Cin-Ty Lee, Hehe Jiang, Elli Ronay, Daniel Minisini, Jackson Stiles, Matt Neal
Scientific Reportsvolume 8, Article number: 4197 (2018)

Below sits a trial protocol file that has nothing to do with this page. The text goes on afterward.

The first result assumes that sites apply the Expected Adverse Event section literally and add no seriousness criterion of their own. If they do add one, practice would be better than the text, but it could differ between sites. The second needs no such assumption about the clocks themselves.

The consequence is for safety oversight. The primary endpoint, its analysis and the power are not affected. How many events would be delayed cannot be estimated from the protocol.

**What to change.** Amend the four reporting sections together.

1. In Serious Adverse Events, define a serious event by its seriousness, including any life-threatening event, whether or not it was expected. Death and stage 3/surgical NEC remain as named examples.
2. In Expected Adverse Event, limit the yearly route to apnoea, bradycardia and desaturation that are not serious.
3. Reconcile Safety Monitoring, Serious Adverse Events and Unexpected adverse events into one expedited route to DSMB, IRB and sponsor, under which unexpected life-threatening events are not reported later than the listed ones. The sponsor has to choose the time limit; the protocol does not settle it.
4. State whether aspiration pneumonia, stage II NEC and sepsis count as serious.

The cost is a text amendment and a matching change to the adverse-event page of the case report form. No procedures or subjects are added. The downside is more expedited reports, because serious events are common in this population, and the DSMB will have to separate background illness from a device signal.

On greater than million year timescales, carbon in the ocean-atmosphere-biosphere system is controlled by geologic inputs of CO2 through volcanic and metamorphic degassing. High atmospheric CO2 and warm climates in the Cretaceous have been attributed to enhanced volcanic emissions of CO2 through more rapid spreading at mid-ocean ridges and, in particular, to a global flare-up in continental arc volcanism. Here, we show that global flare-ups in continental arc magmatism also enhance the global flux of nutrients into the ocean through production of windblown ash. We show that up to 75% of Si, Fe and P is leached from windblown ash during and shortly after deposition, with soluble Si, Fe and P inputs from ash alone in the Cretaceous being higher than the combined input of dust and rivers today. Ash-derived nutrient inputs may have increased the efficiency of biological productivity and organic carbon preservation in the Cretaceous, possibly explaining why the carbon isotopic signature of Cretaceous seawater was high. Variations in volcanic activity, particularly continental arcs, have the potential of profoundly altering carbon cycling at the Earth’s surface by increasing inputs of CO2 and ash-borne nutrients, which together enhance biological productivity and burial of organic carbon, generating an abundance of hydrocarbon source rocks.